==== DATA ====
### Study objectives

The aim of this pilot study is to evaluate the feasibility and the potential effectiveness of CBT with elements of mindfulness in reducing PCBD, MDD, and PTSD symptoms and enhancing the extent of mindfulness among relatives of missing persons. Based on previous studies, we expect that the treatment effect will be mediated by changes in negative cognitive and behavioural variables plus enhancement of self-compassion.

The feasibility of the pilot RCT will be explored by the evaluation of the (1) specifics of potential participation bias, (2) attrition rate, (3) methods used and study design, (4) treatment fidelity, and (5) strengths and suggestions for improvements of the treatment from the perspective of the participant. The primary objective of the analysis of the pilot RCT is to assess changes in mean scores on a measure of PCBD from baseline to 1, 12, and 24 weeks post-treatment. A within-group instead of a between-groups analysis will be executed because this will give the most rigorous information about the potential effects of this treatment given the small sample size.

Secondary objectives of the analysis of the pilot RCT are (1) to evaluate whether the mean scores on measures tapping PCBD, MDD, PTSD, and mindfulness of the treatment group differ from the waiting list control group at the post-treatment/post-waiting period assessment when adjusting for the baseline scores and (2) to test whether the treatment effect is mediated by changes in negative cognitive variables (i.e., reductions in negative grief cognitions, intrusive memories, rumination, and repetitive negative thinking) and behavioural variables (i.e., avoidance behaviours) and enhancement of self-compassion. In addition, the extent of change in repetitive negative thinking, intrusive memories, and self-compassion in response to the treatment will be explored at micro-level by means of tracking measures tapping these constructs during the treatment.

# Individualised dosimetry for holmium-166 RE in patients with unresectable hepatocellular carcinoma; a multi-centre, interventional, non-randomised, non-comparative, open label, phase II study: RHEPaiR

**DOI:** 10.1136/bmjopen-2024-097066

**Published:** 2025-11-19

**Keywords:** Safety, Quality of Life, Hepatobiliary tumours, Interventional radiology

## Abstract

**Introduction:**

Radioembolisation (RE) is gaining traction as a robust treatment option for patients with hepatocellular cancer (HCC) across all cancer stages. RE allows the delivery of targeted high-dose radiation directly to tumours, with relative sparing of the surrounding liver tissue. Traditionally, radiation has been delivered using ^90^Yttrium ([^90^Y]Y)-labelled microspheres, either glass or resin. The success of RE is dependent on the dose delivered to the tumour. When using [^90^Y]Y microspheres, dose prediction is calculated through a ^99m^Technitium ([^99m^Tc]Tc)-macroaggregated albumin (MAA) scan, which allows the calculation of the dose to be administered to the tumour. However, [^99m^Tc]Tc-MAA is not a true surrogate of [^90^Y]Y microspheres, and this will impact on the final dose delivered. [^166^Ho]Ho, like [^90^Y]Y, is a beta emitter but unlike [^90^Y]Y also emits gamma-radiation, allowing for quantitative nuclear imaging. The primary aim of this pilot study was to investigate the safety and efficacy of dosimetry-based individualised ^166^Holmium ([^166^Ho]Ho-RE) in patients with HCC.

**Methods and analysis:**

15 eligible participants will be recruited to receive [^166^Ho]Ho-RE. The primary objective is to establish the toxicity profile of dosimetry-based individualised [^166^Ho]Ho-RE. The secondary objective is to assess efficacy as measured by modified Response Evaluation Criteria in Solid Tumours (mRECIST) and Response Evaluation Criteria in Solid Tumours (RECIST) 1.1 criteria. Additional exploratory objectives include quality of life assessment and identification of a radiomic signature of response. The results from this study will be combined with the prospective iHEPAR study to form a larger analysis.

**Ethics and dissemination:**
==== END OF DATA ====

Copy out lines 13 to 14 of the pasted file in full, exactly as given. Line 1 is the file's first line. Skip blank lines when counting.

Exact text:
15 eligible participants will be recruited to receive [^166^Ho]Ho-RE. The primary objective is to establish the toxicity profile of dosimetry-based individualised [^166^Ho]Ho-RE. The secondary objective is to assess efficacy as measured by modified Response Evaluation Criteria in Solid Tumours (mRECIST) and Response Evaluation Criteria in Solid Tumours (RECIST) 1.1 criteria. Additional exploratory objectives include quality of life assessment and identification of a radiomic signature of response. The results from this study will be combined with the prospective iHEPAR study to form a larger analysis.

**Ethics and dissemination:**